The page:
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. Last Updated: 07/27/2016

New Post Is Soskovets' 'Crucifixion' Say Analysts

The appointment last week by President Boris Yeltsin of First Deputy Prime Minister Oleg Soskovets as his special envoy to Chechnya has given rise to speculation that the hawkish minister's main task there may be to spell out his own political obituary.

Analysts said the new posting, announced last Thursday, was well below Soskovets' rank, while Nikolai Semyonov, the official appointed to run the Russian territorial administration in Chechnya in January, was not relieved of his duties.

Soskovets, to all intents and purposes the second most powerful man in the cabinet after Prime Minister Viktor Chernomyrdin, appeared extraneous to the Russian government's effort in Chechnya.

On the "Itogi" current affairs television program Sunday, political commentator Yevgeny Kiselyov speculated that Soskovets got the assignment as a prelude to retirement.

"There are no political laurels to be reaped in Chechnya these days, but it can easily become a good crucifixion site for even the strongest politician," Kiselyov said. "There is good reason to wonder whether Soskovets' assignment to Chechnya might mean that his political career is nearing an end."

When discussing Soskovets' appointment, analysts recalled a similar recent practice: When a Communist Party secretary was earmarked for early retirement, he was given the agriculture portfolio so that later he could be blamed for crop failure and low milk yields.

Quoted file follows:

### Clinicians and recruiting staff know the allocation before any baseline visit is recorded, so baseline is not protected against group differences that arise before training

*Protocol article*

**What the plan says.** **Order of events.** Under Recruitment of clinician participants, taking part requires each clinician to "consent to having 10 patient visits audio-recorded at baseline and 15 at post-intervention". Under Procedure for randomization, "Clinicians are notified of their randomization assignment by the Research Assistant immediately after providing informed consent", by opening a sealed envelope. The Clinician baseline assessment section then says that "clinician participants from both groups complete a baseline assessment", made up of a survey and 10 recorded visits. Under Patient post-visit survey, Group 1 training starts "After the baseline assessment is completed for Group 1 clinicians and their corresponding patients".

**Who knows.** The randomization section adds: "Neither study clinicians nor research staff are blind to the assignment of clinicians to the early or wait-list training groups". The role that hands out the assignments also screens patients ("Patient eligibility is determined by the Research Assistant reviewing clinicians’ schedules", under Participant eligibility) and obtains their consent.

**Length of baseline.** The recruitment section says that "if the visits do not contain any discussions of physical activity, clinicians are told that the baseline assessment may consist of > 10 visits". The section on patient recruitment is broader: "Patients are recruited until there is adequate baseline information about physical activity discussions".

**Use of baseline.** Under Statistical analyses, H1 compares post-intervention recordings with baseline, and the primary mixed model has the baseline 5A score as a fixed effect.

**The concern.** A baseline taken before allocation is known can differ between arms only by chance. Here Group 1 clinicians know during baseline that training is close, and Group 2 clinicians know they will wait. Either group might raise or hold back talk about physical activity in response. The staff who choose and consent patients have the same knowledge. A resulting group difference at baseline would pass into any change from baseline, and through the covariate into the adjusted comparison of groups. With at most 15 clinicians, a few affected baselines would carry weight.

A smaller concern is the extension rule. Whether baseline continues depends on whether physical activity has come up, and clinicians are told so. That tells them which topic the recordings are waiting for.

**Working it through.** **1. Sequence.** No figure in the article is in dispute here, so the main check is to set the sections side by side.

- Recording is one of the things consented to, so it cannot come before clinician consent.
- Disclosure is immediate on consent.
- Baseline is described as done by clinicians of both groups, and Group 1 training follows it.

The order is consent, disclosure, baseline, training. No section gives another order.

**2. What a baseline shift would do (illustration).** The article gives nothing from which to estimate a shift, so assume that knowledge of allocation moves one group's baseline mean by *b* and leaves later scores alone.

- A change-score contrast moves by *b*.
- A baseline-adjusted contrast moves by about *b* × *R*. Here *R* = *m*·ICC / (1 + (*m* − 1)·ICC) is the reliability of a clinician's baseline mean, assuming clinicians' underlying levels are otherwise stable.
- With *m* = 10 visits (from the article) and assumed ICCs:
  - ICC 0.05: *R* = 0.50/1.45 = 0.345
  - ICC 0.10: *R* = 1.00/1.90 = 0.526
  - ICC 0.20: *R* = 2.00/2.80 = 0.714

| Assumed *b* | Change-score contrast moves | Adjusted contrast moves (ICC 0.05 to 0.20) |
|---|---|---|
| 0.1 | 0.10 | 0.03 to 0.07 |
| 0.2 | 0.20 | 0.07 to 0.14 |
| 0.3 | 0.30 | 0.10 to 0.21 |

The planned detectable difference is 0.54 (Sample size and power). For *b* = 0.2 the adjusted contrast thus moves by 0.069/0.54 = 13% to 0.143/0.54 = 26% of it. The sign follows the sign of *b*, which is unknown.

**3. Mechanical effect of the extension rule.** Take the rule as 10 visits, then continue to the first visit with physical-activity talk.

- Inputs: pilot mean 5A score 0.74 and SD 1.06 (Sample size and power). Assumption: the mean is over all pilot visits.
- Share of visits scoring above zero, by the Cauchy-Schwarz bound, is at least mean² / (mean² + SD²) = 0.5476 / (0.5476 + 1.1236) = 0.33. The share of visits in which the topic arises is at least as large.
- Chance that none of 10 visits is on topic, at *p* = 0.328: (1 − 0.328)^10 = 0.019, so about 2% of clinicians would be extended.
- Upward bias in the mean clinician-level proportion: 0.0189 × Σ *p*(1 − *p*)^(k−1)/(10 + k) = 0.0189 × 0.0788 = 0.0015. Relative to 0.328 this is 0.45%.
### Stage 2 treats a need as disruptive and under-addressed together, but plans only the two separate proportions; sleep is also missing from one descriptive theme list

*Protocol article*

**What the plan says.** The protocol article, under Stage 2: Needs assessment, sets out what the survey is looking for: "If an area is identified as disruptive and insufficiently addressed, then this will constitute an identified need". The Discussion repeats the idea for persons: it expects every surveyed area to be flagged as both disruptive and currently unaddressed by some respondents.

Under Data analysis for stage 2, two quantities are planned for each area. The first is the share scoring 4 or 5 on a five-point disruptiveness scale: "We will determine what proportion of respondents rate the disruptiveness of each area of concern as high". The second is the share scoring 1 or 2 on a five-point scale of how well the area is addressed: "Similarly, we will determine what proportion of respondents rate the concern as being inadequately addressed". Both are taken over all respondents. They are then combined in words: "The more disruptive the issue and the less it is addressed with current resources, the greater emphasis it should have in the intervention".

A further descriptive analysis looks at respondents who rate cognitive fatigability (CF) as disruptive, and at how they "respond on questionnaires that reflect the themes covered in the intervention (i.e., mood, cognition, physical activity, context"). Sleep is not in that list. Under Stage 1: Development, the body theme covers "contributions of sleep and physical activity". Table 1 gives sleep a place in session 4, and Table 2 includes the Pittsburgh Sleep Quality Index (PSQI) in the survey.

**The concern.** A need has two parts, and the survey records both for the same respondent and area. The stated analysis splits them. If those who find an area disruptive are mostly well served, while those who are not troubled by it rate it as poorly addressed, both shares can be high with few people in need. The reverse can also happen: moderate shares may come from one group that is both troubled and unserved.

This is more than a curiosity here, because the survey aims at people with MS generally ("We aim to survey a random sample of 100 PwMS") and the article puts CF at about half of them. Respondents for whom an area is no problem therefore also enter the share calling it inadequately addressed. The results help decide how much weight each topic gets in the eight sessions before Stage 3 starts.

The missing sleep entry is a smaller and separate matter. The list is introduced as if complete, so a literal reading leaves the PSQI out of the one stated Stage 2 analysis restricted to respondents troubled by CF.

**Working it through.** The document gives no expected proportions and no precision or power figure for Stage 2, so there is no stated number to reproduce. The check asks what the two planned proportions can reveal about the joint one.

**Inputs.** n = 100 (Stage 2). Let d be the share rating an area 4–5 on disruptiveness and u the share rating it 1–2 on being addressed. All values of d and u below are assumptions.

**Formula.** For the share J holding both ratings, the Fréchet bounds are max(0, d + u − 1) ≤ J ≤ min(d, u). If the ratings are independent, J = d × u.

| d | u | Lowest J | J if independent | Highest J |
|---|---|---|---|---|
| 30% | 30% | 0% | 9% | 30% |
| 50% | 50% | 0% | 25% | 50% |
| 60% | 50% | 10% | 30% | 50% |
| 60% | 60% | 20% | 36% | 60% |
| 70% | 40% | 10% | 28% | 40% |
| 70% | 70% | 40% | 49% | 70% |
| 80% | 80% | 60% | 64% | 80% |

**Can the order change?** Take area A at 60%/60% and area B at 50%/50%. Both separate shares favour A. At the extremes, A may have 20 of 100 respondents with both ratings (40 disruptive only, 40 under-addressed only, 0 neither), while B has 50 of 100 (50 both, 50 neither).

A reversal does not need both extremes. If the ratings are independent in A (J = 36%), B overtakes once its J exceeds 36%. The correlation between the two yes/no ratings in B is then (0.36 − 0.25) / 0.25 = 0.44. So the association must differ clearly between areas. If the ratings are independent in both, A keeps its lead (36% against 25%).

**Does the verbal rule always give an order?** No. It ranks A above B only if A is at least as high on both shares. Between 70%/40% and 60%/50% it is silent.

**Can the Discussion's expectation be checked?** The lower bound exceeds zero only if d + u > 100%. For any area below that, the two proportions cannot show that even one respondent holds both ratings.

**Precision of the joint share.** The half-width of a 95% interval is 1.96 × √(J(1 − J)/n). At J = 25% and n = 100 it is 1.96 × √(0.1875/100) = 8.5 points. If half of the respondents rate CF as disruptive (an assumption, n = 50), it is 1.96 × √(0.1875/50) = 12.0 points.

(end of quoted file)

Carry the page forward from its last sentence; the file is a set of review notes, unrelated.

"But everything depended on that year's harvest," said Viktor Borisyuk, a senior analyst with Yeltsin's Information and Analysis Center. "If the harvest was good for whatever reason, the agriculture secretary could be on his way up.

"If Soskovets achieves some kind of breakthrough in Chechnya, he could return, if not on a white horse, then at least as a stronger leader," Borisyuk added.

The deputy prime minister, reputed to be a leader of the "party of war" that lobbied for the Russian invasion of the region, had run the operation for the government at its outset in December.

Nationalities Minister Nikolai Yegorov was then put in charge, but he has been in the hospital for the past few weeks recovering from pneumonia.

After Yeltsin stressed the importance of a political solution to the Chechen crisis in his state-of-the-nation address last week, the appointment of Soskovets to the rebel region seemed illogical.

"It could have meant that Yeltsin wanted to raise the level of the peace talks, but Soskovets had no specific brief to participate in the talks," said Otto Latsis, a member of the advisory Presidential Council.

"In any case, Soskovets' appointment is no victory for the hawks," Latsis said. "On the whole, the 'party of war,' including Soskovets, undoubtedly has been defeated."

Latsis pointed out that, after lower-ranking Yegorov had represented Yeltsin in Chechnya, the job was a comedown for powerful Soskovets.

Latsis added that during Chernomyrdin's recent absence from Moscow, Soskovets was for the first time not asked to stand in for him. "That was clearly a political move," Latsis said.

However, some Kremlin watchers Monday were not predicting Soskovets' downfall. "He is a man of too big a caliber to be sunk like that," said one government analyst.